The number of U.S. households without a bank account fell significantly in 2015, according to the National Survey of Unbanked and Underbanked Households released by the Federal Deposit Insurance Corporation (FDIC) on Thursday.
Seven percent of U.S. households were unbanked in 2015. That was the lowest share in the survey’s history and a decrease from 7.7 percent in 2013 and 8.2 percent in 2011. While improving economic conditions during the two years through the 2015 survey account for part of the drop in the unbanked rate, the rate fell further than expected based on economic factors alone.
The decline in the share of unbanked households was broad based. Unbanked rates among black and Hispanic households, for example, fell about 10 percent. The unbanked rate for black households dropped from 20.6 percent to 18.2 percent, and for Hispanic households it fell from 17.9 percent to 16.2 percent. Households with very low incomes (i.e., less than $15,000 per year) and households headed by individuals without any college education also saw their unbanked rates fall significantly.
Still, not all demographic groups saw decreases. Notably, unbanked rates for Asian households increased during the two-year period from 2.2 percent to 4 percent.
“Developing a relationship with a bank helps consumers build assets and create wealth, makes them less susceptible to discriminatory or predatory lending practices, and can provide a financial safety net against unforeseen circumstances,” FDIC Chairman Martin Gruenberg said. “The decline in the share of households who do not have a banking relationship is a positive development, and the FDIC will continue working to help ensure households have access to safe, secure, and affordable banking services.”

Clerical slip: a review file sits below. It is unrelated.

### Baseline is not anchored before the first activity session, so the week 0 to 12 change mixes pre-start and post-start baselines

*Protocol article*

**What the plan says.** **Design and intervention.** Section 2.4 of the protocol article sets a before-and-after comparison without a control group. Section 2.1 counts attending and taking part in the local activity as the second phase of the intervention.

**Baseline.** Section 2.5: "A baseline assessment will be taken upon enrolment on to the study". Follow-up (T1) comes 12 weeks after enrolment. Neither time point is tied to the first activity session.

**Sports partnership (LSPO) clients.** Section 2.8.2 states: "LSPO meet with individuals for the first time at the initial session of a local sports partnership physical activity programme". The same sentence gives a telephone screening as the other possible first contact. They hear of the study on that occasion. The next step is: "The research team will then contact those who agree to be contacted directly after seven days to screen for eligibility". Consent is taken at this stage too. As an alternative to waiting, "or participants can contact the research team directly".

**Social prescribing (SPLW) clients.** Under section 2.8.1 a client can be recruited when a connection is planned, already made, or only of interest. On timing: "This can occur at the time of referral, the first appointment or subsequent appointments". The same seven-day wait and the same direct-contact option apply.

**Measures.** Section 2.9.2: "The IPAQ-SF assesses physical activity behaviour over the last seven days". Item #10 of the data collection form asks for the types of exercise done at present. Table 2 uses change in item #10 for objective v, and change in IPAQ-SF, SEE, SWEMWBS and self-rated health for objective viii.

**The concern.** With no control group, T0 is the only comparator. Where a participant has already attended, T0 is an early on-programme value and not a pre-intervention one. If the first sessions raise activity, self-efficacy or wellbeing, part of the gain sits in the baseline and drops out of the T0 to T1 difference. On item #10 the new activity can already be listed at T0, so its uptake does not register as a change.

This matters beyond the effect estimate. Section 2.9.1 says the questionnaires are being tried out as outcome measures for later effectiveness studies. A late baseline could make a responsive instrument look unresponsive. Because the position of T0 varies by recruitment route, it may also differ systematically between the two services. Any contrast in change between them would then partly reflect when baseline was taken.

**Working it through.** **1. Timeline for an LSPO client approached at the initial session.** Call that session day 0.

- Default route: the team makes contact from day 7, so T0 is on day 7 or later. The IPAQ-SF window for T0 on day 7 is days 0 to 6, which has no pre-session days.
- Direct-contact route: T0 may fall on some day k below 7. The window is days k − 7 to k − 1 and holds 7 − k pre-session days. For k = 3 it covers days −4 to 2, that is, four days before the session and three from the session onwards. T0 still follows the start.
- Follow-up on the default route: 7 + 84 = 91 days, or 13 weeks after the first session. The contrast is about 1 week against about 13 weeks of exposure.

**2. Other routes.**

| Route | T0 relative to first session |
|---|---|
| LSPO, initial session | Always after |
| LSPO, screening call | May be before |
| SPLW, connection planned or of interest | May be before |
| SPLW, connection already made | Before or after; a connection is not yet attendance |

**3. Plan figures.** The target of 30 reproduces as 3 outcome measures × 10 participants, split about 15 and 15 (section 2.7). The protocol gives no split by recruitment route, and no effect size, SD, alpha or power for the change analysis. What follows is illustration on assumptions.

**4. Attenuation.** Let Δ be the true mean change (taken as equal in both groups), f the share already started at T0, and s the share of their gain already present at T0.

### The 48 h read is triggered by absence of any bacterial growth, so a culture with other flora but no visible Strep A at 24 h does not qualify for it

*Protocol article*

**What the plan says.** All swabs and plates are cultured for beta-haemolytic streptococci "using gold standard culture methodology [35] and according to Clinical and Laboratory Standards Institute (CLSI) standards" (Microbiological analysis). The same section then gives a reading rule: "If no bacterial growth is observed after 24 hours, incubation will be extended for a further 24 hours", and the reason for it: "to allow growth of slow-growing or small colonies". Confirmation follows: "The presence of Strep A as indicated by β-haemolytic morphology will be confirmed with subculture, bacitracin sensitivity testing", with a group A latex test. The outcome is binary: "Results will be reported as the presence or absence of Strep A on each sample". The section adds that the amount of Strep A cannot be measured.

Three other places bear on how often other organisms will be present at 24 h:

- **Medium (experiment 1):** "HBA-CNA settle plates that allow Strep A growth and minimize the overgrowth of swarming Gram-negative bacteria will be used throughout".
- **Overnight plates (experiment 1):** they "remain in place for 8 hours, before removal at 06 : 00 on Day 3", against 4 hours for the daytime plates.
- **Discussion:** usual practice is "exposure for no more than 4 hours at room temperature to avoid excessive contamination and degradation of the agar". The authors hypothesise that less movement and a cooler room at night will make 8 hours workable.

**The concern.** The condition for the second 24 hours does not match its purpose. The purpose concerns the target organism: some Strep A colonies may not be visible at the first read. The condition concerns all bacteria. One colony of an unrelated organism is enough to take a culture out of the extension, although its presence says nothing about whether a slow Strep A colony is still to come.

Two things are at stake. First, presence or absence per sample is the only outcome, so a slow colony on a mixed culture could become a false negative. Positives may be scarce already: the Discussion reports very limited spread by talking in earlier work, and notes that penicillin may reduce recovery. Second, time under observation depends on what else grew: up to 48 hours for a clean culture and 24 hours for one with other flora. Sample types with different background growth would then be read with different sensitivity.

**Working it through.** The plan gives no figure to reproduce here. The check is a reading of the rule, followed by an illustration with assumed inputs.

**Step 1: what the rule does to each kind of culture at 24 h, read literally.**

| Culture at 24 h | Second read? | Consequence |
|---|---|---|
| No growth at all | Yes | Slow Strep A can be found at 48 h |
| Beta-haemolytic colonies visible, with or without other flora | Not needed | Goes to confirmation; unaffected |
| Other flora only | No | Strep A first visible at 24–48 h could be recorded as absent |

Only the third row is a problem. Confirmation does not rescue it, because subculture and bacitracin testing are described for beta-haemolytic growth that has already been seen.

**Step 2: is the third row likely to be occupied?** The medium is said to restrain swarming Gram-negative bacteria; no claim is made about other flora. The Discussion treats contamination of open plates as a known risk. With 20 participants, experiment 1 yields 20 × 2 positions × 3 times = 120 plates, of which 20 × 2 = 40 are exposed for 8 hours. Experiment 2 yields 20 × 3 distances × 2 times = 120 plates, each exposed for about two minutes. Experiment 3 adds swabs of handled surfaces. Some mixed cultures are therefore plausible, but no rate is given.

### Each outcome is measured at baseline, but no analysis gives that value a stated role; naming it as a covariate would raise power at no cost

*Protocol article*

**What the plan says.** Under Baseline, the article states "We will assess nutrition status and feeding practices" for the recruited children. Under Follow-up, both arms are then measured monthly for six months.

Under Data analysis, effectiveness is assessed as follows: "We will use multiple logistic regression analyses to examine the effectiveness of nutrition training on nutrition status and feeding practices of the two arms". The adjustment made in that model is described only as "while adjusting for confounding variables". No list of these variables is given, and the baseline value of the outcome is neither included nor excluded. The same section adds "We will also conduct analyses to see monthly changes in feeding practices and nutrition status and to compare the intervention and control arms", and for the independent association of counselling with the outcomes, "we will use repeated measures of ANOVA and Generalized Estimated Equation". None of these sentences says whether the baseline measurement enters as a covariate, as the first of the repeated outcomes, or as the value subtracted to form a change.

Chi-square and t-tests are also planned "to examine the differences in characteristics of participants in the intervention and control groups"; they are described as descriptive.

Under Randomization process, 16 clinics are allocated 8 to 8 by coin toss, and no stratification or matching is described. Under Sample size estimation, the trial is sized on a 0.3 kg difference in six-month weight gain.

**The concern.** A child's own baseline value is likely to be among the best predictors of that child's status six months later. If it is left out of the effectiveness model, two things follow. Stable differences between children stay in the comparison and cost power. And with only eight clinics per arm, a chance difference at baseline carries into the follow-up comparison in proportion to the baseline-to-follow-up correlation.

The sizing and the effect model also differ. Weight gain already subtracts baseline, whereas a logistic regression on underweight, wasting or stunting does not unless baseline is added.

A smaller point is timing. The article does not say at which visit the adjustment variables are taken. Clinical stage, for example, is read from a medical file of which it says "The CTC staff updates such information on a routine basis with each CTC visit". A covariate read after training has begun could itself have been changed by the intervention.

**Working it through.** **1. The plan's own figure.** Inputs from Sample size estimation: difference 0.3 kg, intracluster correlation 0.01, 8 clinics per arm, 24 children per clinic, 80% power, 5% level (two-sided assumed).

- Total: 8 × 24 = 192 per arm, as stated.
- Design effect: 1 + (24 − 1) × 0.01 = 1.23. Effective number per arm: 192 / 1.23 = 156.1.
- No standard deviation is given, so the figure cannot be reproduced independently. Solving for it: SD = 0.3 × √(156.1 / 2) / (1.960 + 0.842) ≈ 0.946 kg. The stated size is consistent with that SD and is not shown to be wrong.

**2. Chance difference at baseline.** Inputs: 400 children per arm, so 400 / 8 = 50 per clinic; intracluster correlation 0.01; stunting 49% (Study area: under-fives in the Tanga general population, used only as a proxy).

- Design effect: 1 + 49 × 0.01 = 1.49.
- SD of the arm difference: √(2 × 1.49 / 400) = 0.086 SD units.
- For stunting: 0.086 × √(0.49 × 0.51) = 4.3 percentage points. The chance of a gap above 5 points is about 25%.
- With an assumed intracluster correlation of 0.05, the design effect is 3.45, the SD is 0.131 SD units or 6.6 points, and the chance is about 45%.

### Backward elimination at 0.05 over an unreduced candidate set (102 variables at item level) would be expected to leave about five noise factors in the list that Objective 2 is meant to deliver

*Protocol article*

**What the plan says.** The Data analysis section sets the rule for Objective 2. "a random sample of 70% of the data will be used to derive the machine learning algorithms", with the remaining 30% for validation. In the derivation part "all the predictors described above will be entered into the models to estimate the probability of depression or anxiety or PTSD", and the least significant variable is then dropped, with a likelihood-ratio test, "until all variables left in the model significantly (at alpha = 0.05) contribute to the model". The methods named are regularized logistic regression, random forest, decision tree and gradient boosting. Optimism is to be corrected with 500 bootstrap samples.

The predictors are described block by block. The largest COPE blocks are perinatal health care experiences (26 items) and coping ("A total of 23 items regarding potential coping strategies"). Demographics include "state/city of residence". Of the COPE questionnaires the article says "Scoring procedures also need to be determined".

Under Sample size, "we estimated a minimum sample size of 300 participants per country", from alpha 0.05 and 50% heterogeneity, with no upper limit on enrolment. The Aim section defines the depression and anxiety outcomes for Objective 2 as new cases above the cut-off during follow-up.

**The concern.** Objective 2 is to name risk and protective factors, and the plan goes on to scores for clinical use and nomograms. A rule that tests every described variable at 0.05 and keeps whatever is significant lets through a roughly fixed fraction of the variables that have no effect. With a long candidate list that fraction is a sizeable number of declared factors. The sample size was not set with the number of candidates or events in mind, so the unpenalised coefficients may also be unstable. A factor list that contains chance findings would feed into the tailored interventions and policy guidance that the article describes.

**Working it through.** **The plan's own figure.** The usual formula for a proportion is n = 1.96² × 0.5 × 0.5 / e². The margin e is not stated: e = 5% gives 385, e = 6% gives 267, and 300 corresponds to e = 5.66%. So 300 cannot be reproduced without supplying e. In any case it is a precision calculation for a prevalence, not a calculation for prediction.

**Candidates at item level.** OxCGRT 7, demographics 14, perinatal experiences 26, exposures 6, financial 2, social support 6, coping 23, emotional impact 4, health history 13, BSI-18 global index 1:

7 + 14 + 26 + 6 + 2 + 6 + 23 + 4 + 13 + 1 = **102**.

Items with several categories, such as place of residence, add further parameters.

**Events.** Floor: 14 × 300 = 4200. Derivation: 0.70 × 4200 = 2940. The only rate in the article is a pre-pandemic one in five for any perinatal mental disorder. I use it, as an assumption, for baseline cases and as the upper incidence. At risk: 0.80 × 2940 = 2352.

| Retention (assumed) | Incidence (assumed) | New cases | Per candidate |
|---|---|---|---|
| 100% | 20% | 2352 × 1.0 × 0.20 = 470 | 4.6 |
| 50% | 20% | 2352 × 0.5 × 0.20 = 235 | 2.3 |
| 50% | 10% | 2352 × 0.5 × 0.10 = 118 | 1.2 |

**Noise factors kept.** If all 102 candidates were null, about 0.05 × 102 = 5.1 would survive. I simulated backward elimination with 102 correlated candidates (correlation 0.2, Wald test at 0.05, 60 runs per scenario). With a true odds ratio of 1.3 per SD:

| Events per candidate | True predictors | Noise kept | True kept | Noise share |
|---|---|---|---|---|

The survey results illustrate the consequences of being unbanked in the United States. More than one-fifth of unbanked households reported saving for unexpected expenses or emergencies in the past 12 months. Of those who were unbanked and saved, 67.8 percent reported keeping emergency savings in the home, or with family or friends. This contrasts sharply with the 88.2 percent of fully banked households that deposited their emergency savings in a bank account, where the funds are secure, guaranteed against loss, have the potential to generate earnings, and may be used for other purposes, such as securing access to mainstream credit.
The FDIC survey began in 2009 and is conducted every other year in partnership with the U.S. Census Bureau. It provides detailed national, state, and local data to inform understanding of access to banking and to support economic inclusion efforts. The survey measures the share of households that are unbanked, meaning no one in the household has a bank account. It also measures how many households are underbanked, meaning they have a bank account but look outside the banking system to meet transaction or credit needs.
Taken together, 27 percent of U.S. households were unbanked or underbanked last year.